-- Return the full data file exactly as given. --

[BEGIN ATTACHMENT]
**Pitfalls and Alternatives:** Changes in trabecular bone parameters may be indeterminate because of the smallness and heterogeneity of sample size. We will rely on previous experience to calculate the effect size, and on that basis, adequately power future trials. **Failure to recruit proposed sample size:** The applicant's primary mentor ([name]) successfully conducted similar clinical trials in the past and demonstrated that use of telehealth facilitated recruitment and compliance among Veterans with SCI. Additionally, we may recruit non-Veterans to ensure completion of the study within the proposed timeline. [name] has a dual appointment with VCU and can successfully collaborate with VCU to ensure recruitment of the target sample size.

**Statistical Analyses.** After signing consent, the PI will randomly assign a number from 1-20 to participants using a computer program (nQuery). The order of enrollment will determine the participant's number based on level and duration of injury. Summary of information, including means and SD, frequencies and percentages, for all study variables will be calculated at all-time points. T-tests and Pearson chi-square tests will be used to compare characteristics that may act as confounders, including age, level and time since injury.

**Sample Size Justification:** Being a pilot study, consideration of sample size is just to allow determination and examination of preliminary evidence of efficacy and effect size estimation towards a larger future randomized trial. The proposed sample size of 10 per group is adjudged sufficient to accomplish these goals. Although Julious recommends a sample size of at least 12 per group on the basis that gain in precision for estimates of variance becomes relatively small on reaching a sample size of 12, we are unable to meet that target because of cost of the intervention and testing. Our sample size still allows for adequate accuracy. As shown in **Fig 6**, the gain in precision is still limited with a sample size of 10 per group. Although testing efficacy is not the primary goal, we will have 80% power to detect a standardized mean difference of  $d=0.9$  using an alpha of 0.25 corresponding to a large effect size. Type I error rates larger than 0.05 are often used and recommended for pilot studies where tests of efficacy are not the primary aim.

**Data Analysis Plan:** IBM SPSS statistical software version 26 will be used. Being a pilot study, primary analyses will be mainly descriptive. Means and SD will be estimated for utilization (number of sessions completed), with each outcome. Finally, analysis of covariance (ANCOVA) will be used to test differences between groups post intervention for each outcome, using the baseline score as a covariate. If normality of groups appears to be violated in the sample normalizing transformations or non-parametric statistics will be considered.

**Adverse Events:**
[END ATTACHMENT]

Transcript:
**Pitfalls and Alternatives:** Changes in trabecular bone parameters may be indeterminate because of the smallness and heterogeneity of sample size. We will rely on previous experience to calculate the effect size, and on that basis, adequately power future trials. **Failure to recruit proposed sample size:** The applicant's primary mentor ([name]) successfully conducted similar clinical trials in the past and demonstrated that use of telehealth facilitated recruitment and compliance among Veterans with SCI. Additionally, we may recruit non-Veterans to ensure completion of the study within the proposed timeline. [name] has a dual appointment with VCU and can successfully collaborate with VCU to ensure recruitment of the target sample size.

**Statistical Analyses.** After signing consent, the PI will randomly assign a number from 1-20 to participants using a computer program (nQuery). The order of enrollment will determine the participant's number based on level and duration of injury. Summary of information, including means and SD, frequencies and percentages, for all study variables will be calculated at all-time points. T-tests and Pearson chi-square tests will be used to compare characteristics that may act as confounders, including age, level and time since injury.

**Sample Size Justification:** Being a pilot study, consideration of sample size is just to allow determination and examination of preliminary evidence of efficacy and effect size estimation towards a larger future randomized trial. The proposed sample size of 10 per group is adjudged sufficient to accomplish these goals. Although Julious recommends a sample size of at least 12 per group on the basis that gain in precision for estimates of variance becomes relatively small on reaching a sample size of 12, we are unable to meet that target because of cost of the intervention and testing. Our sample size still allows for adequate accuracy. As shown in **Fig 6**, the gain in precision is still limited with a sample size of 10 per group. Although testing efficacy is not the primary goal, we will have 80% power to detect a standardized mean difference of  $d=0.9$  using an alpha of 0.25 corresponding to a large effect size. Type I error rates larger than 0.05 are often used and recommended for pilot studies where tests of efficacy are not the primary aim.

**Data Analysis Plan:** IBM SPSS statistical software version 26 will be used. Being a pilot study, primary analyses will be mainly descriptive. Means and SD will be estimated for utilization (number of sessions completed), with each outcome. Finally, analysis of covariance (ANCOVA) will be used to test differences between groups post intervention for each outcome, using the baseline score as a covariate. If normality of groups appears to be violated in the sample normalizing transformations or non-parametric statistics will be considered.

**Adverse Events:**